Persona 3: Dancing in Moonlight and Persona 5: Dancing in Starlight OP Movie CG and Digital Animation Process (Part 2)

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POINT O4 – The Reds of P5D:  Fun on the Other Side of the Law

Following P3D, P5D’s opening movie is comparatively vivid. The black that contrasts with the imagery is a character in itself. The movie depicts the characters as outlaws, linked to the picaresque romance style of the original game.

“Haru Okumura and Futaba Sakura dance together at the beginning of the OP, and there’s a part where Futaba strikes Haru’s rear that was popular with Atlus!” says Matsuura. This demonstrates how well the characters’ personalities are portrayed in the short amount of runtime the movie has.

Kamada adds, “Our top priority was to keep as close to the original game as possible. Ichikawa-san always asked us to make it better, and we strove to do just that. We’re more like “creators” than “operators” here in domerica, with a corporate culture that utilizes each staff member’s strengths in the project.”

The openings in both games are barely two minutes long, but the creators each had their part to contribute, and they went through trial and error to achieve their best work. It’s as if it was all created within domerica’s own “Dark Hour.”

P5D Opening Movie Features

The concepts behind P5D are “street”, “subway”, “retro”, “records”, and “graffiti,” which were combined to depict outlaws in the city. The original Persona 5‘s red was chosen as the theme color. By taking their original games’ pop imagery, using their motifs, and adding an original “petal scatter” effect to the movies, the Dancing games were able remain united with the Persona series, despite the very different content from the original games.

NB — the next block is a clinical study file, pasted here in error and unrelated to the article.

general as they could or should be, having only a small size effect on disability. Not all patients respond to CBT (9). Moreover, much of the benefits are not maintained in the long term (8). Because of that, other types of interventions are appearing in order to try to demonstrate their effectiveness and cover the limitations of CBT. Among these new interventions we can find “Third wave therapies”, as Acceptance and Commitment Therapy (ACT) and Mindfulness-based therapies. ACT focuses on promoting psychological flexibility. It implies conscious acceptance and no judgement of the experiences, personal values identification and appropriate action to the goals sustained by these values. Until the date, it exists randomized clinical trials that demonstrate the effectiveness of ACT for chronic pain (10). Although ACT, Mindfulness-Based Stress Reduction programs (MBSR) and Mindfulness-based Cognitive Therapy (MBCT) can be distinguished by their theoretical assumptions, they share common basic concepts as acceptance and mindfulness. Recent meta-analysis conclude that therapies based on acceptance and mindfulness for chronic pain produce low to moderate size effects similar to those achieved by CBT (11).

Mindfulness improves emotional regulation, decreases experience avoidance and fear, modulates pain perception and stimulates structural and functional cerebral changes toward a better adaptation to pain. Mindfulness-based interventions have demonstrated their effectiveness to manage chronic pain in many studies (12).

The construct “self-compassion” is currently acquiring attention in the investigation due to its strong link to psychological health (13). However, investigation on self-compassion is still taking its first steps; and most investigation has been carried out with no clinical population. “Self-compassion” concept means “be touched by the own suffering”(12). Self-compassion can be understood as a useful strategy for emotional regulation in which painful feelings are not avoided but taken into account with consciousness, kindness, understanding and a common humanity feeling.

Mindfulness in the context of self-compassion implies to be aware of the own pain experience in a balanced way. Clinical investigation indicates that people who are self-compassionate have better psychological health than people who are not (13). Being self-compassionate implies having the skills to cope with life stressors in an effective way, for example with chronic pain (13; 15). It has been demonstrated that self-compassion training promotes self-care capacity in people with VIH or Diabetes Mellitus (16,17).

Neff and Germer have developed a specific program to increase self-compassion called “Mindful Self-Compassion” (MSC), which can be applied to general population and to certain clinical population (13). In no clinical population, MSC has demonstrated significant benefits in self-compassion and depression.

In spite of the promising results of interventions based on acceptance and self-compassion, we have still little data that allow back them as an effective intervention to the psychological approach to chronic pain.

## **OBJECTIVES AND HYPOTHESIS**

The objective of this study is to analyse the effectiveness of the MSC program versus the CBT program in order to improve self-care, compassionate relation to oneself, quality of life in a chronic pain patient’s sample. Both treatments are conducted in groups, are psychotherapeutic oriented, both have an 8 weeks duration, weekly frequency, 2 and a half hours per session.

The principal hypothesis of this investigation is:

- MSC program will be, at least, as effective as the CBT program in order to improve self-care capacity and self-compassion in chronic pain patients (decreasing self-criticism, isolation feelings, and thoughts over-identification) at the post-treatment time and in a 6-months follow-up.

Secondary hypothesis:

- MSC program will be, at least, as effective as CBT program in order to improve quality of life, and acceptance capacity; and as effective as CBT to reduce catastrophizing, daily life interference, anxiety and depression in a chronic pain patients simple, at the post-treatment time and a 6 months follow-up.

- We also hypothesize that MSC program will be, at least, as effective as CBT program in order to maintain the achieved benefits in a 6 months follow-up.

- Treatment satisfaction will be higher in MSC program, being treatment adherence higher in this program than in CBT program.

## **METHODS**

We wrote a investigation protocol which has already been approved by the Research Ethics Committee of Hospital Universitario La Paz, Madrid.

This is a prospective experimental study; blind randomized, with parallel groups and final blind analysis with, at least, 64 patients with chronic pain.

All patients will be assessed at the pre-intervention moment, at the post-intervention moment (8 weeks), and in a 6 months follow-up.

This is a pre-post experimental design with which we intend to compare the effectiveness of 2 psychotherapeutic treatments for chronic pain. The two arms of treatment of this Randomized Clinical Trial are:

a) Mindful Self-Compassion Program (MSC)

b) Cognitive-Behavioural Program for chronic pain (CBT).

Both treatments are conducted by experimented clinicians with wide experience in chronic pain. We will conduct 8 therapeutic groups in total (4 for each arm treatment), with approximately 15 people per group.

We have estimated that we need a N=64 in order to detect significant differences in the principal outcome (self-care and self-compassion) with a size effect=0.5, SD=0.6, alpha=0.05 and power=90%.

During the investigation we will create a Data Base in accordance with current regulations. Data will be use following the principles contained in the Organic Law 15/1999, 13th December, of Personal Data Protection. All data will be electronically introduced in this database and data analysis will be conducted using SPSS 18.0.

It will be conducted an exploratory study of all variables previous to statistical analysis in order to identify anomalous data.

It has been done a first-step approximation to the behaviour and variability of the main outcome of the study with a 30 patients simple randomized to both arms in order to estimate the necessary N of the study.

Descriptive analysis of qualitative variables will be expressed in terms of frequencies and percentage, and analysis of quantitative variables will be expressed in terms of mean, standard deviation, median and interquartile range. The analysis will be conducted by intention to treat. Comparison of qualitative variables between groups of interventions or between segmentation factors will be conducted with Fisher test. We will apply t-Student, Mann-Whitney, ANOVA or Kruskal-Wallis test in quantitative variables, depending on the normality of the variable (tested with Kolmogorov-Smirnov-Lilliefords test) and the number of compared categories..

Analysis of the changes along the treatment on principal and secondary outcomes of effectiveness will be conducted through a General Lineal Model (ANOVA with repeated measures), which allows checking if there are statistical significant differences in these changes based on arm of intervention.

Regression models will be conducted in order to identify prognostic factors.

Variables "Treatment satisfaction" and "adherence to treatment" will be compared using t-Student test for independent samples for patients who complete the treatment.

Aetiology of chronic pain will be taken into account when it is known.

Storyboard

Shots taken from the movie, all sharing the red theme color. The equalizer bars on the buildings were created with After Effects, and they were designed to synchronize with the music. CG designer Yuuki Iida explains, “We like to plan the scenes beforehand using CG, so we know where to add effects.” As with P3D, this technique has become a reliable tool.

Staff Favorite: The Protagonist’s Interconnected Walking Motions

There is a cut where the protagonist dances and walks to the left for around ten seconds. The staff was unanimous in naming this scene a highlight. And, according to them, they struggled to get it right.

Since the motion capture for this game’s opening was almost entirely used for dance moves, there was none for walking. Ultimately, they cut off the walking movements from the dances, and linked those together. Kanehira says, “We used After Effects to adjust the protagonist’s feet, and connect the movements to make the scene as seamless as possible. It was quite the task.”

New keyframes were added for better transitions, and inbetweening was done in more difficult gaps.

Storyboard
The After Effects interface. The rough sequence is created with CG.

CG animatics of the frames, in order.

Initial keyframe. The pose was redrawn from its original CG, and will be refined to look more stylish with animation.

The interface of TVPaint Animation. The preview feature allows for editing a frame while viewing the previous and following frames. This software lets the staff work on this 10-second sequence without encountering issues.

A celluloid. The protagonist’s legs were actually lengthened for this scene, and these proportions had to be painstakingly maintained for the considerable amount of cuts.

Final picture. Shots of the memorable scene, completed through the efforts of the dedicated staff.

Creating a World Through Compositing

P5D did not use an image board, so visuals were adjusted during the editing stage. First, each cut is connected into a single scene, with the entire balance in mind. Then the cuts are processed so that the shades of red used are suitable for each cut. The end results (right) can be compared to the original (left).

 

Before (left) and after processing (right). A “sharp red” is used to evoke a street vibe.

 

Before (left) and after processing (right). Red is used to add noise to the shot, giving a retro vibe.

Before (left) and after processing (right).  It features a disco ball. Because the shot had been pre-drawn with CG, light could be designed to reflect onto the background models realistically. The animation was submitted around this time, as well.

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